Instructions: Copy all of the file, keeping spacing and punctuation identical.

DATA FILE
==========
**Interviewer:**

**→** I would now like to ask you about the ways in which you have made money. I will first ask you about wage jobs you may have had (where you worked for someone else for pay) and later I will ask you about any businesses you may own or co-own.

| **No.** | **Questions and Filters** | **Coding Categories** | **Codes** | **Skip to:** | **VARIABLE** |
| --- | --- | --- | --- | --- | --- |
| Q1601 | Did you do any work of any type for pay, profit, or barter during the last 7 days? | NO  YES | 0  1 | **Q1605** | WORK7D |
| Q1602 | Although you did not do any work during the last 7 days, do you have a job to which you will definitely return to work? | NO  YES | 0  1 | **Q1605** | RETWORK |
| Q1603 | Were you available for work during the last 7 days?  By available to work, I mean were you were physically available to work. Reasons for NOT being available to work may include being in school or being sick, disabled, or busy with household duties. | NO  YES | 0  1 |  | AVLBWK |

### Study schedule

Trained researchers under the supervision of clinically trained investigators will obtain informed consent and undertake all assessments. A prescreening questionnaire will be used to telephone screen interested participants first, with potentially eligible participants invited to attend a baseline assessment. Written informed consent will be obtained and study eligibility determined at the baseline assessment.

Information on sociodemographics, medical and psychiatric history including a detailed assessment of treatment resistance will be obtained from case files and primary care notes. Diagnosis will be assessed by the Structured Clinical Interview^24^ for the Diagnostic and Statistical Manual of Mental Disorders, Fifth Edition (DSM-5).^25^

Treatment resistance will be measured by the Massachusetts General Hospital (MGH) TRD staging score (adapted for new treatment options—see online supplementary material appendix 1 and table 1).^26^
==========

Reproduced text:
**Interviewer:**

**→** I would now like to ask you about the ways in which you have made money. I will first ask you about wage jobs you may have had (where you worked for someone else for pay) and later I will ask you about any businesses you may own or co-own.

| **No.** | **Questions and Filters** | **Coding Categories** | **Codes** | **Skip to:** | **VARIABLE** |
| --- | --- | --- | --- | --- | --- |
| Q1601 | Did you do any work of any type for pay, profit, or barter during the last 7 days? | NO  YES | 0  1 | **Q1605** | WORK7D |
| Q1602 | Although you did not do any work during the last 7 days, do you have a job to which you will definitely return to work? | NO  YES | 0  1 | **Q1605** | RETWORK |
| Q1603 | Were you available for work during the last 7 days?  By available to work, I mean were you were physically available to work. Reasons for NOT being available to work may include being in school or being sick, disabled, or busy with household duties. | NO  YES | 0  1 |  | AVLBWK |

### Study schedule

Trained researchers under the supervision of clinically trained investigators will obtain informed consent and undertake all assessments. A prescreening questionnaire will be used to telephone screen interested participants first, with potentially eligible participants invited to attend a baseline assessment. Written informed consent will be obtained and study eligibility determined at the baseline assessment.

Information on sociodemographics, medical and psychiatric history including a detailed assessment of treatment resistance will be obtained from case files and primary care notes. Diagnosis will be assessed by the Structured Clinical Interview^24^ for the Diagnostic and Statistical Manual of Mental Disorders, Fifth Edition (DSM-5).^25^

Treatment resistance will be measured by the Massachusetts General Hospital (MGH) TRD staging score (adapted for new treatment options—see online supplementary material appendix 1 and table 1).^26^